When can you delay taking Medicare?

Although you’re eligible for Medicare at 65, there are circumstances in which you might not want to apply, particularly if you’re working for a larger employer or contributing to a health savings account (HSA). However, you may face penalties if you don’t sign up at the right time, so it’s important to know when you can delay signing up without a penalty.

You can first sign up for Medicare during your Initial Enrollment Period, which is the seven-month period that includes the three months before the month you become eligible (usually age 65), the month you are eligible and the following three months. If you don’t sign up for Medicare Part B during this period, your Part B premium may go up 10 percent for each 12-month period that you were eligible but declined to have Part B. Your Medicare Part D premium will increase at least 1 percent for every month you wait. Some people who are still working may be exempt from these penalties.

If you work for an employer with 20 or more employees, you usually can delay signing up for Medicare Part B without penalty because your employer’s insurance will be considered the primary insurer. However, if your employer has fewer than 20 employees, you will probably need to sign up for Medicare Part B when you’re first eligible. Check with your employer to make sure your insurer will expect Medicare to be your primary insurer.

Note that COBRA coverage, insurance plans you purchase privately, retiree coverage and VA benefits don’t count as health insurance plans for Medicare purposes.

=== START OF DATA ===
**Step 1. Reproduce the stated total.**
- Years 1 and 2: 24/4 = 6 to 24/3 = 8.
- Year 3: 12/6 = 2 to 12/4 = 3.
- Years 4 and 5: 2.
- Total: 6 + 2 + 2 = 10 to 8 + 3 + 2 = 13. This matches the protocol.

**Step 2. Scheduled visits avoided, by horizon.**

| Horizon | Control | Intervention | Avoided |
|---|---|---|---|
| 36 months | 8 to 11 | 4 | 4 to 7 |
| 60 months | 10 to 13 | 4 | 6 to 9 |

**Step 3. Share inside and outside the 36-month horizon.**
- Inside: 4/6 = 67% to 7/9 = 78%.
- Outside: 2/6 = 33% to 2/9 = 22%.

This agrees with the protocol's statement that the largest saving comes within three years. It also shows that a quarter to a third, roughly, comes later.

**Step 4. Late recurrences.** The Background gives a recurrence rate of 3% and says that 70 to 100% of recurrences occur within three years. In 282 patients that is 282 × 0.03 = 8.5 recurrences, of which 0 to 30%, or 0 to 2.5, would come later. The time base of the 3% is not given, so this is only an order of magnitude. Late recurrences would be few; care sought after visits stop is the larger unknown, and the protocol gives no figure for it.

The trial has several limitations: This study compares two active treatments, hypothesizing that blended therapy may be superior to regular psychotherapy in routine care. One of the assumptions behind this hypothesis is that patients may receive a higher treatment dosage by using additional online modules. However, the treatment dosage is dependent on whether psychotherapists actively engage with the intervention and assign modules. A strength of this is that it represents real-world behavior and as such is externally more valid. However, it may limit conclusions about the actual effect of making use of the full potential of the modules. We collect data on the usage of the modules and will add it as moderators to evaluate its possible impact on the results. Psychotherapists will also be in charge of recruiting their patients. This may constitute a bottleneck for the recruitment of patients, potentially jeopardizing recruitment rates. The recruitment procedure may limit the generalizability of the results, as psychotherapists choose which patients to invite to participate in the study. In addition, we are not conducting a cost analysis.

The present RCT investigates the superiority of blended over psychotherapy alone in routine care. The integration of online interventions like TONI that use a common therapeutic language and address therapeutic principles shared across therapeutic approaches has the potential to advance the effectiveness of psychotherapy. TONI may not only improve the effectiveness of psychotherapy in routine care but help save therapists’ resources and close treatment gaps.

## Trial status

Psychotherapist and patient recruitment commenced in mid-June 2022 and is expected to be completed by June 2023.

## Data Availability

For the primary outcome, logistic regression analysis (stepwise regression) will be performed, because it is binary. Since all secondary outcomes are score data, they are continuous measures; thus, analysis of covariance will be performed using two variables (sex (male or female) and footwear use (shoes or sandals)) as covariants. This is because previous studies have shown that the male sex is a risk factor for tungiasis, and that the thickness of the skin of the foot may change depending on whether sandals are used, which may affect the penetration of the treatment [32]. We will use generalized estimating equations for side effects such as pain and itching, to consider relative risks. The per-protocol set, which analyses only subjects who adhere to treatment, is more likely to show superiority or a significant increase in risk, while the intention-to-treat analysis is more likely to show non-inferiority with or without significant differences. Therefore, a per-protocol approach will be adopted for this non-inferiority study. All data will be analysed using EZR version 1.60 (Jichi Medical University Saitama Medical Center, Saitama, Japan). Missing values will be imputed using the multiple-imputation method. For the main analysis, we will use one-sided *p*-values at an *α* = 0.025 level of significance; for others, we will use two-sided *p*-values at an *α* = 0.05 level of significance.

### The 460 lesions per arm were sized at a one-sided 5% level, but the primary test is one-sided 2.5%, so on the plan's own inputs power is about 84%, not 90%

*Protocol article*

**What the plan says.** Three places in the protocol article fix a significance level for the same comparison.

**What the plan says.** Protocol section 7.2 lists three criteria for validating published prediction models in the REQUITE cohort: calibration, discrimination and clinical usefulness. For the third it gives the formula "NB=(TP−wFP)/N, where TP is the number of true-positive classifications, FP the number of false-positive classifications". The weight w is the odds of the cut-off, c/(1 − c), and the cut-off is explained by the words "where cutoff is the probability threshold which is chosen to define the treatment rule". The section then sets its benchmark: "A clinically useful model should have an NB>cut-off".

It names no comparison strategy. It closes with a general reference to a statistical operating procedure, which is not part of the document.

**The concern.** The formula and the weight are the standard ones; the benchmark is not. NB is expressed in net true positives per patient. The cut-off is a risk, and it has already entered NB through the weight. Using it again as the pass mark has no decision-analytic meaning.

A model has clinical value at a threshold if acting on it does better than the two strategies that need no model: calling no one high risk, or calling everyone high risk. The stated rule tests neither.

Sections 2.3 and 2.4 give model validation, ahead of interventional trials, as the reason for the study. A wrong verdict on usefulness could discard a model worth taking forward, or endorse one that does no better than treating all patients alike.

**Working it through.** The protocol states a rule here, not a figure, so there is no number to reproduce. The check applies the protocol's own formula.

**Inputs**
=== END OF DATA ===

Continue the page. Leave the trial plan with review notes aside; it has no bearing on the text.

In other words, just that you have some type of health insurance doesn’t mean you don’t have to sign up for Part B when first eligible. To be able to delay taking Part B without penalty, your insurance must be from an employer where you actively work, subject to the 20-employee rule noted above. Before making a decision about Part B, you should contact Social Security by dialing 800-772-1213 or visiting your local office.

If you’re working or have private insurance, you may be able to delay Medicare Part D without a penalty. Beneficiaries are exempt from the penalties if their insurance is at least as good as Medicare’s. This is called “creditable coverage.” Your insurer should let you know if their coverage will be considered creditable. You may also be able to avoid or delay getting Part D if you enroll in a Medicare Advantage plan that offers prescription drug coverage.

If you’re working, you generally can enroll in Medicare Part A, which is free for most people, without consequences. However, if you are contributing to a health savings account at work, you cannot sign up for Medicare.

Part A covers institutional care in hospitals and skilled nursing facilities, as well as certain care given by home health agencies and hospice care, so you should analyze whether the HSA is worth losing out on the Part A coverage. If you’re already receiving Social Security, you will automatically be enrolled in Part A and will have to stop contributing to the HSA.

Don’t learn these lessons the hard way, contact one of our seasoned attorneys to discuss your health savings and insurance needs.

Elder law, healthcare, insurance, medicare

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